I just received an email from Andrew Hansen (a marketer I’ve come to trust) about his new Forever Affiliate internet marketing course. I don’t have the time to paraphrase it, so here it is in its entirety. I haven’t bought his course so can’t comment on its effectiveness but it’s something you might be interested in:
To those of you who have already joined me at Forever Affiliate – welcome! We’re about to do some very profitable things together 🙂
If you haven’t yet, I want to talk to you today a little bit more about what Forever Affiliate really is, and how it’s strategies can grow your online income.
This Guest Post is by Nathan Nead
Selling Your Virtual Company: Three Things to Consider
Building an online empire on the spammy recesses of the web isn?t necessarily easy, but it can be. Building a quality turn-key operation, on the other hand, is almost always difficult and time-consuming. Many have succeeded wildly in building spam-laden affiliate businesses on the web. Many cases of half-baked affiliate networks include cheap outsourced tactics used by some of the world?s biggest companies. It begs the question: do such businesses really add value? Can you sell a business built on the backbone of hundreds of spam sites and get the same price multiple as you could have …
If you read Progress Report 1, you’ll know that the blog I set up for this case study is Cheap Electricity Options.
To recap, Week 1 of the blog development involved keyword research and identifying if the niche wasn’t too competitive and that there were enough products for it to advertise. Week 1 closed with the installation of the blog, selecting a theme and adding a home page and article. The blog is set up to use a static home page. So now to week 2:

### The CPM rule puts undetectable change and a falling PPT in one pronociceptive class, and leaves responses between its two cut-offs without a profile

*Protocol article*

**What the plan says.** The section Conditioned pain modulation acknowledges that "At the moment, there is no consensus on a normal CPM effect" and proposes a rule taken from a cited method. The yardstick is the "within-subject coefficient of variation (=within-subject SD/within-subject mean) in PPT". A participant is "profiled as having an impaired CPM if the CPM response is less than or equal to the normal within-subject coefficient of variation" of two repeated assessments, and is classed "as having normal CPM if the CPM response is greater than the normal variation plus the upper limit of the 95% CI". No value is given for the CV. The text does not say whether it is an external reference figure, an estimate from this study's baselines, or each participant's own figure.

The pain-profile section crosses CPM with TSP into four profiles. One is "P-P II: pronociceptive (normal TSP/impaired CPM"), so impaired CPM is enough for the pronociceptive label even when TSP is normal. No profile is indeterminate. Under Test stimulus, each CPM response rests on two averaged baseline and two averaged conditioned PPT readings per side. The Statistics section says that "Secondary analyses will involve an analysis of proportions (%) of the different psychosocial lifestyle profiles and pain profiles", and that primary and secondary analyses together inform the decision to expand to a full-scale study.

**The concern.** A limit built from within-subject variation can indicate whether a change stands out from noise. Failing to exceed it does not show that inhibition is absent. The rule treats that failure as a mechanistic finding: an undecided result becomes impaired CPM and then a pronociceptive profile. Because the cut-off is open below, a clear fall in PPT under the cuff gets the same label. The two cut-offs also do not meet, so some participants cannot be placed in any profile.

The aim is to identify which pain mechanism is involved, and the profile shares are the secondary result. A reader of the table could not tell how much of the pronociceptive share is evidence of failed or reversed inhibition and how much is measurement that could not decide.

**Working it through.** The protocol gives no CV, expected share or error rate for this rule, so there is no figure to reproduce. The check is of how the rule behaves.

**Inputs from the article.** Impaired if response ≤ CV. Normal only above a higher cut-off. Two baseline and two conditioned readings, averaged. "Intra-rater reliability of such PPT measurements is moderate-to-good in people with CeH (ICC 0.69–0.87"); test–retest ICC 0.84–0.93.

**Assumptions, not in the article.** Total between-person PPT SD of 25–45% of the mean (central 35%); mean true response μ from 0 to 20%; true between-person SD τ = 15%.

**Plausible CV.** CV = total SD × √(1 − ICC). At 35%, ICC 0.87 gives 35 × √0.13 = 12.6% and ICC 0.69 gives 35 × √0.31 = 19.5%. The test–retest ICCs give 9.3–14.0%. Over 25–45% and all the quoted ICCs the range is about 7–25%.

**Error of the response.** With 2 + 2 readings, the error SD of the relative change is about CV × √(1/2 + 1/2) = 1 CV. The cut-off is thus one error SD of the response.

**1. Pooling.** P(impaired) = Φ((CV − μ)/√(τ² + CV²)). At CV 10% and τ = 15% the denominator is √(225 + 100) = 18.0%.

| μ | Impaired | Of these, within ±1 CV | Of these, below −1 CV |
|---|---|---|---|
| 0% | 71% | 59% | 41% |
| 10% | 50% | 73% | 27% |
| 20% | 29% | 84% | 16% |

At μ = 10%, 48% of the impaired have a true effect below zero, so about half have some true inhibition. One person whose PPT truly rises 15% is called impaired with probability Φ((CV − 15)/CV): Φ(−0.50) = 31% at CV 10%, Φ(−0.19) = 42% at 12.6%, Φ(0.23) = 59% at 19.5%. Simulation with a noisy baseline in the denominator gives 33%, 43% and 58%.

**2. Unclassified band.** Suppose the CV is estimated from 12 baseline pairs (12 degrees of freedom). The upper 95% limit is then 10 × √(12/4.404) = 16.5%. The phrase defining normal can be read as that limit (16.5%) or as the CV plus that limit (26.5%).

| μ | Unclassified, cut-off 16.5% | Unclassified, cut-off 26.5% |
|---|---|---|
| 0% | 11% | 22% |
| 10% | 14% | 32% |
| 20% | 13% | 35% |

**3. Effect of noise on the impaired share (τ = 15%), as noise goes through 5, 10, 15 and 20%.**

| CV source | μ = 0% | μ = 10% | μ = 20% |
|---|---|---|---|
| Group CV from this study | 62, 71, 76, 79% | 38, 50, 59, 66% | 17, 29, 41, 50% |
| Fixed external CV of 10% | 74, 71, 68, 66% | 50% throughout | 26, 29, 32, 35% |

If you’ve taken a look at my Cheap Electricity Options site, you probably noticed that there are no ads on the site …
George Montague Brown may not be a name you’ve come across (even though it is memorable). He’s been in the internet marketing business for about 2 years and is the author of Google Sniper, which describes a method for building profitable affiliate sites.
He’s just come up with a way of pulling a huge amount of traffic using YouTube. No, you don’t have to create your own videos and upload them. The method is ingenious and he details it for free in these videos (the link takes you to Video #3 but you should watch Videos #1 and #2 first):
Leveraging YouTube Traffic
The Terms of Service (TOS) for Google Analytics basically say that they can do whatever they want with the data they collect from your sites and this includes using that information to determine search engine rankings.
By installing the Google Analytics code on your site, you are giving Google a back door window into your traffic patterns and they will quickly determine that your (affiliate) site is not the kind of site they want in their index. You see, Google doesn’t really like affiliate sites. Perhaps I should qualify that assertion a bit more. Google doesn’t like little-guy affiliate sites; they don’t seem to have a problem with the big guys and …